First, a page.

Steelers defense should benefit from Patrick Queen-DeShon Elliott bromance that began in Baltimore

Brian Batko, Pittsburgh Post-Gazette on

Published in Football

PITTSBURGH — It was a run-of-the-mill session of individual drills during Pittsburgh Steelers OTAs when Patrick Queen caught a glimpse of DeShon Elliott out of the corner of his eye.

Elliott did something — maybe misplayed a pass, dropped a ball or simply ran too close to where the inside linebackers were working — and Queen let him hear about it. It was good-natured, to be sure, and Elliott gave it right back to his former teammate from 2020-21 with the Baltimore Ravens.

"I love that, because I chirp back at him," Elliott said with a smile. "We hang out a lot off the field. We were just playing putt-putt together a couple days ago. I beat him — very bad. I love him to death, like a brother."

Elliott, 27, and Queen, 24, only spent those two years together in Baltimore but hit it off to the point that their reunion in Pittsburgh is no coincidence. When Elliott saw that Queen agreed to a contract with the Steelers on the second day of free agency, he decided he wanted to be here, too, and signed with the team about 48 hours later.

It's not exactly a pitcher-catcher relationship in baseball, but having an inside linebacker and strong safety with a close relationship can't hurt for a defense aspiring to be elite — pre-snap communication, a look here or a glance there, and even just the confidence that comes with knowing who has eyes behind you and who's playing in front of you on any given high-leverage down.

"Most definitely, I know he's got my back with whatever," Queen said on the last day of minicamp. "If I need him to go down and make a play or cover somebody for me or vice versa, we can do that for each other."

But Queen won't let Elliott get all the glory when they hang out in their spare time. While he doesn't deny he came out a loser in minigolf, Queen insists he has no trouble beating Elliott in pool.

The Steelers have been behind the 8-ball at linebacker since Ryan Shazier's career ended abruptly, which is why they were comfortable investing $41 million over three years with nearly $14 million fully guaranteed for Queen. Coming in with those expectations, Queen said he wants his chemistry to extend beyond just his old pal Elliott. He planned to send a group text to the whole defense with an open invitation to spend time with him between minicamp and training camp.

"I even told Russell [Wilson] if he wanted to come down to the crib, go fishing or whatnot, he's more than welcome to," Queen said. "It's really for anybody if they want to come to Louisiana and hang out."

Queen knows he'll be wearing the green dot on his helmet, which means he'll be the quarterback of the defense with the coaches in his ear, trusting him to relay the calls to the rest of his unit. Mike Tomlin called him "just a good, well-rounded football player" and added that Queen displayed that over the three days of minicamp.

Defensive coordinator Teryl Austin has already seen Queen's ability to cover, blitz and do all the little things to keep up with what the offense is doing at the line of scrimmage. Both of the highest-ranking members of the team's defensive brain trust know Queen will be tested more in the environment training camp presents, but acknowledged his football IQ on top of the obvious physical gifts that made him a first-round pick in 2020 out of LSU.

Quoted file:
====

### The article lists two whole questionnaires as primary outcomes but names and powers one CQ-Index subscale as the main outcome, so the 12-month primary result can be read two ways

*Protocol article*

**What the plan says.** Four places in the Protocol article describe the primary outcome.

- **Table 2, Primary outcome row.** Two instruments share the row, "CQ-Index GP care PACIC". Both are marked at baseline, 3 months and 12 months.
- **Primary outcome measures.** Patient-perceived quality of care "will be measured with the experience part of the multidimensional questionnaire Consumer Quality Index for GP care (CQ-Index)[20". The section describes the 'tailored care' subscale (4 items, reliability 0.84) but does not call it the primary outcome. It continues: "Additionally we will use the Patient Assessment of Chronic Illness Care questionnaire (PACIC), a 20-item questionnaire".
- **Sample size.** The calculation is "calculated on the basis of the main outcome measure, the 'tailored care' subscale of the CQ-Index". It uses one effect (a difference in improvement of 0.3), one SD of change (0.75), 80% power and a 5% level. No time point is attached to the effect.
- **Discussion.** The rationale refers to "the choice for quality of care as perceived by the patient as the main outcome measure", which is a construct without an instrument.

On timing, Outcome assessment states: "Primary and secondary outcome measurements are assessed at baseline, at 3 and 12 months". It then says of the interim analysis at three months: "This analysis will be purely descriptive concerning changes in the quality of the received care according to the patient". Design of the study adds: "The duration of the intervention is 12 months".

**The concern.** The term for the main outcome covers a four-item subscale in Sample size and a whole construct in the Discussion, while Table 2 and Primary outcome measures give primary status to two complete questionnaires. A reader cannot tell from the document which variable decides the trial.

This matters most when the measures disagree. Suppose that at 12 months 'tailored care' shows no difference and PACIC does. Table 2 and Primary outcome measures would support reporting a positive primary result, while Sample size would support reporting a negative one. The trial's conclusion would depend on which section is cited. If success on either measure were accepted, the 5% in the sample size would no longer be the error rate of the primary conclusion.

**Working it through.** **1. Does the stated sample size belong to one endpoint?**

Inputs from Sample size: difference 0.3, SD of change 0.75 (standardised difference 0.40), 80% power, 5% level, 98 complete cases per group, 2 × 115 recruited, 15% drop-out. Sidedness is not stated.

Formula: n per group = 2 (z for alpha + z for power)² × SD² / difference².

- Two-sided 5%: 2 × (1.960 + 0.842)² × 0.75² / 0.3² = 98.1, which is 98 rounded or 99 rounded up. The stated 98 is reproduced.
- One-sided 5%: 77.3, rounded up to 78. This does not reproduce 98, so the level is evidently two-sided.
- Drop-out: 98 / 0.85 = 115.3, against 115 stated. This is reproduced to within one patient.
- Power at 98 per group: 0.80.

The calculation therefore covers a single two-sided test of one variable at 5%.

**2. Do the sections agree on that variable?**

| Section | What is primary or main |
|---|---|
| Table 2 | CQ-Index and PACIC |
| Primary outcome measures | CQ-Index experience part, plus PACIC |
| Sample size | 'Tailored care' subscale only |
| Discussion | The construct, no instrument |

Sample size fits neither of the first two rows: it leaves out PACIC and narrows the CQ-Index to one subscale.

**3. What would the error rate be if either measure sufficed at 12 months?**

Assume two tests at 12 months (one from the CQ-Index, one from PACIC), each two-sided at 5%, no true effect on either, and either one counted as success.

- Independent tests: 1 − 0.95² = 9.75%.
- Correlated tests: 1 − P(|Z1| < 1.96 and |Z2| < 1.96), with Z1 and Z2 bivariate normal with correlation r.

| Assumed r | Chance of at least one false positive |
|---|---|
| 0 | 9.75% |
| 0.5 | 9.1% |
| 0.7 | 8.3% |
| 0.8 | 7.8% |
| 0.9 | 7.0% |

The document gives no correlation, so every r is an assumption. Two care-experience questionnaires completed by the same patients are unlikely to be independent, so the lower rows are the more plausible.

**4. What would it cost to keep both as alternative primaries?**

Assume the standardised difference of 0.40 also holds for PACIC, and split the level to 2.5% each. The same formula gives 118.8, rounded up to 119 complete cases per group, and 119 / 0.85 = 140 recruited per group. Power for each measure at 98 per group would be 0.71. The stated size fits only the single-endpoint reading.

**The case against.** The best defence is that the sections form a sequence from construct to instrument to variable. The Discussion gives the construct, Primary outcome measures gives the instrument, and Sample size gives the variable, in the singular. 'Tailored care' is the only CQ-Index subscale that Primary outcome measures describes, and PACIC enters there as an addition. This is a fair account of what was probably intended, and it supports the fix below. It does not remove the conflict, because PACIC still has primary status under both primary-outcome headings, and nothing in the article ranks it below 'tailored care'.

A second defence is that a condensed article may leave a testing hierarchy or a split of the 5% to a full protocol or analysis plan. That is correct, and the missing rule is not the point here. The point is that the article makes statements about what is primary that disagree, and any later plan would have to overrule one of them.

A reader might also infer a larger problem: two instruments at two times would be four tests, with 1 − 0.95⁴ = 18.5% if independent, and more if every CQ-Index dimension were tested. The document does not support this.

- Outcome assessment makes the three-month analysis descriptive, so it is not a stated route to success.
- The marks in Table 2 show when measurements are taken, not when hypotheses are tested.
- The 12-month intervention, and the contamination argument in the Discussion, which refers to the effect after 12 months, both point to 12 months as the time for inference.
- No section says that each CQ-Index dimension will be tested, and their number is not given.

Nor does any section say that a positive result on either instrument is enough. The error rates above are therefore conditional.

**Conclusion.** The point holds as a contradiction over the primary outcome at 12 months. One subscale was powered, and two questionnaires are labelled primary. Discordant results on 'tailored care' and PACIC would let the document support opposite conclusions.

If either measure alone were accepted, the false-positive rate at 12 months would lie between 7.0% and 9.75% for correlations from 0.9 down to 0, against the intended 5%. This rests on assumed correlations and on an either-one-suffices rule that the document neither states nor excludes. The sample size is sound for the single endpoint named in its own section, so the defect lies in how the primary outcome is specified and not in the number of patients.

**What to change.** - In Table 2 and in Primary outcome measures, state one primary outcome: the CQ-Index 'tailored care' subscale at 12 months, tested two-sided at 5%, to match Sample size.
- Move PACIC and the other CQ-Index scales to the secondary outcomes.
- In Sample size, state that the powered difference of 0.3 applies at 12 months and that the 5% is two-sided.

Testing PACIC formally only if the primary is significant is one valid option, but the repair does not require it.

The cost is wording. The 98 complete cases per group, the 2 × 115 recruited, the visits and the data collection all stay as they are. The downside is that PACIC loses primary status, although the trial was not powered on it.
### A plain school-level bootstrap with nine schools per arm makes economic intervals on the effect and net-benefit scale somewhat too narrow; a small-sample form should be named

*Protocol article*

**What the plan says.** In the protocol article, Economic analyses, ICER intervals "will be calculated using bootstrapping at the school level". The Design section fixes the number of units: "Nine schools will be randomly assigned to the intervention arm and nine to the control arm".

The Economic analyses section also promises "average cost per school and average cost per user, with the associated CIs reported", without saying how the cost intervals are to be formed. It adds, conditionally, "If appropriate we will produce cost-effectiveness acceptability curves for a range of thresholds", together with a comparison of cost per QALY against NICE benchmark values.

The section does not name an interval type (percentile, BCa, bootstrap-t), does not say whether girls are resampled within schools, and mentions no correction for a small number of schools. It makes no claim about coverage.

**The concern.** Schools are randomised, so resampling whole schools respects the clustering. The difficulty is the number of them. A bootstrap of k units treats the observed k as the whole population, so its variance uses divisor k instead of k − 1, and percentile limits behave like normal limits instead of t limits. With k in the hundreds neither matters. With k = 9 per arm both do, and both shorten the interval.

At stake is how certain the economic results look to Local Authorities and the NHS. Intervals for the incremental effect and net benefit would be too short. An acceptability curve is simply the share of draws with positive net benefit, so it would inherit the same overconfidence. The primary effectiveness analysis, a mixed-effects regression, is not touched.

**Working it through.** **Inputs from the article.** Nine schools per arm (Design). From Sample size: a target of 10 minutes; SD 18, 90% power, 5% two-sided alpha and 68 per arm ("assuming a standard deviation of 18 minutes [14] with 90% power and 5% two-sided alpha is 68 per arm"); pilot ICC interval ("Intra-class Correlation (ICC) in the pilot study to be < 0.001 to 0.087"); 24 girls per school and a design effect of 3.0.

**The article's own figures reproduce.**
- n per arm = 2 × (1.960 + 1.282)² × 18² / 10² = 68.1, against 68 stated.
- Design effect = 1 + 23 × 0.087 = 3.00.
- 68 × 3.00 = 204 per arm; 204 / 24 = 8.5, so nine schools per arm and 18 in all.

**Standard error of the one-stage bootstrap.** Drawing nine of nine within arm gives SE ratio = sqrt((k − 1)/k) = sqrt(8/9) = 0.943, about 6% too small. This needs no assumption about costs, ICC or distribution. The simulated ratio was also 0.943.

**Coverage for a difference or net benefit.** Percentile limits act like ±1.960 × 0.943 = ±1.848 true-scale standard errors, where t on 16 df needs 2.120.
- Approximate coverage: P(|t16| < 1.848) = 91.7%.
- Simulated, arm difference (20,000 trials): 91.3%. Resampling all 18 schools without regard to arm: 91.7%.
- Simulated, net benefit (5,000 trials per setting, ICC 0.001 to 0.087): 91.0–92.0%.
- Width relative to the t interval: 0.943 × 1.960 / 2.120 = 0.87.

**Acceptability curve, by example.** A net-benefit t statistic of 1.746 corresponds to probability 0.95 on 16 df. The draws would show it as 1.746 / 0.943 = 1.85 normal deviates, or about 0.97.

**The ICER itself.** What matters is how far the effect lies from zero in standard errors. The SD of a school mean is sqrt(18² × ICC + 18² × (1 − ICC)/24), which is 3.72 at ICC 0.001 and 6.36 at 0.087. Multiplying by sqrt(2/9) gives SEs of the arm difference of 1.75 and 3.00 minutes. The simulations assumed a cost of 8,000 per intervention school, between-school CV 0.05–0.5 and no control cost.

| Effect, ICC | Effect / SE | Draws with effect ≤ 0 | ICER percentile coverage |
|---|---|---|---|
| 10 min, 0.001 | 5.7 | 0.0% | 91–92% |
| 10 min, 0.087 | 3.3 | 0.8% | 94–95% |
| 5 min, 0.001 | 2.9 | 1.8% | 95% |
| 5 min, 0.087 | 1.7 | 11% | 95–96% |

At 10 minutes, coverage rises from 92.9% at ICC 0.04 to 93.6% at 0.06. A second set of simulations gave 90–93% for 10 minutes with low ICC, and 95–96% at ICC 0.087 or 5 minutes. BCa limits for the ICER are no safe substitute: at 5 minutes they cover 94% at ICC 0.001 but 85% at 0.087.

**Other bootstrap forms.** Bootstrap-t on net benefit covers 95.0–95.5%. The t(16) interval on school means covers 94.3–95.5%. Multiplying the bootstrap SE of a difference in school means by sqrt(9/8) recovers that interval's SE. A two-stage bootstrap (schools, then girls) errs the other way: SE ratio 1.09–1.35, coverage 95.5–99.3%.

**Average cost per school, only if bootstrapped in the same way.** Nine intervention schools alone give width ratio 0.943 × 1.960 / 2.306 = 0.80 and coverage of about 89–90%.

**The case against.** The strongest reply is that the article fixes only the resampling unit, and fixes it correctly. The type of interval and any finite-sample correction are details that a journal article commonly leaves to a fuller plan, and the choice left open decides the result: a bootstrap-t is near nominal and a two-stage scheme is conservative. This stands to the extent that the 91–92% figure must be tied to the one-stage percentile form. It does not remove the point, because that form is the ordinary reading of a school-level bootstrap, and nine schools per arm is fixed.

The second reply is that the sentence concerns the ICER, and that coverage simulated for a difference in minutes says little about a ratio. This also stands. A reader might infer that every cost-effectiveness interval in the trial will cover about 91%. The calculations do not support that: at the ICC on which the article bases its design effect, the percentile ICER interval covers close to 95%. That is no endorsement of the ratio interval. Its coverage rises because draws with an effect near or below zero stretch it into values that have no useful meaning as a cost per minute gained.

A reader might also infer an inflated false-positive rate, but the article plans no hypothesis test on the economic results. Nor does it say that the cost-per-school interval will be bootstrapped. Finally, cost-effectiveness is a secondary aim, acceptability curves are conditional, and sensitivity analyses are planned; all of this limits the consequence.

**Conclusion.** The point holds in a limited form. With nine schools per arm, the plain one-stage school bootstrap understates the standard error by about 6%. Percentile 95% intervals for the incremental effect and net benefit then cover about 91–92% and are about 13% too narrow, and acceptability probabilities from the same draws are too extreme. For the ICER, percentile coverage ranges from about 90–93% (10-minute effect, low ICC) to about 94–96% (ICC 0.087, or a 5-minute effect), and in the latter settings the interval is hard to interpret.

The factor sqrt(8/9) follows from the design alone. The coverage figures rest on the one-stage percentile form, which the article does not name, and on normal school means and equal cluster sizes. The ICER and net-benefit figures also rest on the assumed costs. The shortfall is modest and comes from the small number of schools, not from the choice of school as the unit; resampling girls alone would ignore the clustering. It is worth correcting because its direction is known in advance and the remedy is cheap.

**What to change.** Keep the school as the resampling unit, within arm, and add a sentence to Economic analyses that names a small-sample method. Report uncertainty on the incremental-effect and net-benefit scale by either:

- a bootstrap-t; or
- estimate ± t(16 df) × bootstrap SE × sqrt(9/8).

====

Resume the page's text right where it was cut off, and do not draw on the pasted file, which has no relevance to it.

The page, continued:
"It brings calmness to everybody," Austin said. "When that guy is the 'green dot,' and he's making all the calls, and he's there every time, that settles things down. It can get a little erratic sometimes with who's calling and who's got it. There's been times we've had to send it in from the sideline. There's been times we had different guys doing it. So, I think when you have that one, steady person, that's really calming for the defense."

The Steelers already have the maniacal T.J. Watt and powerful Cam Heyward, whose motor runs hot. Joey Porter Jr. is an excitable lock-down cornerback, and Damontae Kazee plays with reckless abandon when he's in at safety.

Elliott is here to bring the kind of physicality at the safety spot the Steelers tradition is built on but has been missing at times for the better part of a decade. He might be their hardest-hitting strong safety in recent memory, and Austin noted his professionalism, mentality and versatility from tackling to coverage.

"He's a good striker," Austin said. "He brings some toughness in that secondary, where he's going to get down in there, and he can punish some ball-carriers."

Easy-going away from the field, Elliott should be a perfect partner for Minkah Fitzpatrick on the back end. Matching up with tight ends, playing closer to the box to free up Fitzpatrick for center field, and using his AFC North experience to his advantage are tools Elliott brings to the table.

When he wasn't talking down on Queen's putt-putt skills — or lack thereof — Elliott sang his praises as someone worth following. Even Austin referred to the Steelers as being able to "build around" Queen, though obviously, most of this defense's pillars are already in place.

"One of the big reasons I'm here is because of PQ," Elliott said. "We've been friends since his rookie year. He was a young buck back then. He's seasoned, he's smart, he's physical, and he's a playmaker."

The feeling is mutual.

From Ravens to Steelers, Queen and Elliott together can enjoy being villains in one city and heroes in another. Working in tandem to elevate the defense in Pittsburgh would be the best way for their NFL journeys to come full circle.

"That's my guy," Queen said on the final day of minicamp. "I'd do anything for him. He'd do anything for me. We just know that, and that's why we play so well together."

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